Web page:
Halkidiki: The Shipwreck of the Schooner with Supplies for the Fighters of 1821 in Scala Furka
The ship was traveling amidst a severe sea storm off the coast of Furka, transporting weapons and supplies to the insurgents in Halkidiki who were fighting under the guidance of Emmanuel Pappas.
The two-masted sailboat, possibly a schooner, brig, or gulet, ran aground in Scala Furka just 80-100 meters from the shore and rests on the sandy seabed at a depth of 4 meters.
The sunken wooden boat was discovered incidentally during an underwater inspection by archaeologists from the Ephorate of Underwater Antiquities in June 2020. A rescue investigation was conducted in November on its remaining parts.
Presenting this significant shipwreck of recent times today during the 35th Scientific Meeting on Archaeological Work in Macedonia and Thrace, the excavation leader, archaeologist of the Ephorate of Underwater Antiquities, Stavroula Vrachionidou, stated that it is not ruled out that it was a ship transporting food to the rebels in Halkidiki.
The ship is dated to the late 18th to early 19th century, and among its findings, two cannons and a wooden carbine stand out. Ropes and sections of sails are discernible on the seabed. One of the two cannons, in good condition, is 1.65 meters long with a barrel width of 13-16 centimeters, while the second, of different type, is 1.86 meters long and 16 centimeters wide and is in poor condition.
As for the wooden carbine, its type was widely known during the 1821 Revolution, having a pyramid shape and a length of 1.5 meters, resembling European rifles typologically.
As stated during the 35th Scientific Meeting by Mrs. Vrachionidou, 35 movable findings have been recovered from the shipwreck, including various ceramics and organic material. Specifically, large vessel fragments, intact clay vessels, porcelain cups, an intact wooden ladle, a bronze inkwell with embossed decoration, a glass vessel, and a glass bottle have been found.
Among the organic material, pieces of a straw basket and seeds, presumed to be from coffee and originating from a dissolved sack, stand out.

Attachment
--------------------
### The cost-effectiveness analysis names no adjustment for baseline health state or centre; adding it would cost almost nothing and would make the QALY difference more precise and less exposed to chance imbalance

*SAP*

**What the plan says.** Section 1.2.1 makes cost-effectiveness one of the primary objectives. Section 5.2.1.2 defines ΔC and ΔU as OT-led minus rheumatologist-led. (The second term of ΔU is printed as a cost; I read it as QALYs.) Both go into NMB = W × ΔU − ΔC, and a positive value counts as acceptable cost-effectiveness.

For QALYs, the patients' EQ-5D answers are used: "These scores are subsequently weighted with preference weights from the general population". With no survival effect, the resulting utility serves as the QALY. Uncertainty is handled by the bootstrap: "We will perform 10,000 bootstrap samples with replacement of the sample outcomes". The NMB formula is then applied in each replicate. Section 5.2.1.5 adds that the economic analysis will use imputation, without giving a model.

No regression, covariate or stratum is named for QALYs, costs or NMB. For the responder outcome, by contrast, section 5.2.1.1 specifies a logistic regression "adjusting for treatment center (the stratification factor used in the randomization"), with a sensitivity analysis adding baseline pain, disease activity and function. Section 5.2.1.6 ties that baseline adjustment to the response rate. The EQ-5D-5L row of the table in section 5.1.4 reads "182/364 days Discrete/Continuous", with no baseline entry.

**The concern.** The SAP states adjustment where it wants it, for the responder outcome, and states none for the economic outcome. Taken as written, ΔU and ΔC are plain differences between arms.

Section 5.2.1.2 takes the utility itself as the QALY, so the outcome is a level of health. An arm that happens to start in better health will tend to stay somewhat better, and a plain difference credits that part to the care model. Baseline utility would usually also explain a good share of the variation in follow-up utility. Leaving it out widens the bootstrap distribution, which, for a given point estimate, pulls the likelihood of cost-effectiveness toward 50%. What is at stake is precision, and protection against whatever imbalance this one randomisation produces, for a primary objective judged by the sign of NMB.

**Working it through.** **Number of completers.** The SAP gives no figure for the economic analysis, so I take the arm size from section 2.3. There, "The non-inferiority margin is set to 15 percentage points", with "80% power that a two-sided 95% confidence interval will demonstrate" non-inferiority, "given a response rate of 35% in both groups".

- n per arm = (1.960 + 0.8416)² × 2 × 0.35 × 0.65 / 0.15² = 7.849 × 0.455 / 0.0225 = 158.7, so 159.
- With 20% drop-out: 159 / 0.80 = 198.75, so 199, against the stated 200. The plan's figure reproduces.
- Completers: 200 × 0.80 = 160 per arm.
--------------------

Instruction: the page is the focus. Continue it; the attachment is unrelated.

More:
According to Mrs. Vrachionidou, there are visible signs of illegal excavation at the wreck, such as a modern sunken ladder, and it is not excluded that some of the findings have been lifted and removed by looters.
The ship is not intact, with many of its parts missing. It is estimated to have been 25 meters long, and numerous ropes and sail fragments can be seen on the sandy seabed.
An Intriguing Working Hypothesis
The name of the ship is not apparent, nor is its exact type, and there is no information about the sea route it followed. Archaeologists present an interesting working hypothesis, studying the material it carried, the location of its shipwreck, and the historical context—given that it is a boat from the early 19th century.
They do not rule out the possibility of it being connected to the 1821 Revolution and the uprising of the inhabitants of Halkidiki, who, under the leadership of Emmanuel Pappas, a native of Serres, a wealthy merchant, and banker with businesses in Vienna, Constantinople, and Thessaloniki, dedicated a significant portion of his fortune to the struggle of the enslaved Greeks. He received a directive from Alexandros Ypsilantis to lead the uprising in Halkidiki.
He started by organizing the monks on Mount Athos and then led the resistance in the isthmus of Potidaea, gathering 2000 men in the summer of 1821 in Kassandra. An indication of Emmanuel Pappas’s influence was that 11 ships arrived in Kassandra from Samos with supplies and food for the rebels in July 1821.
Aid for Halkidiki came from all over Greece. One of these ships may well be the schooner lying on the sandy seabed of Scala Furka, awaiting further excavation and study to tell its story.
*The photos were provided by the Ephorate of Underwater Antiquities.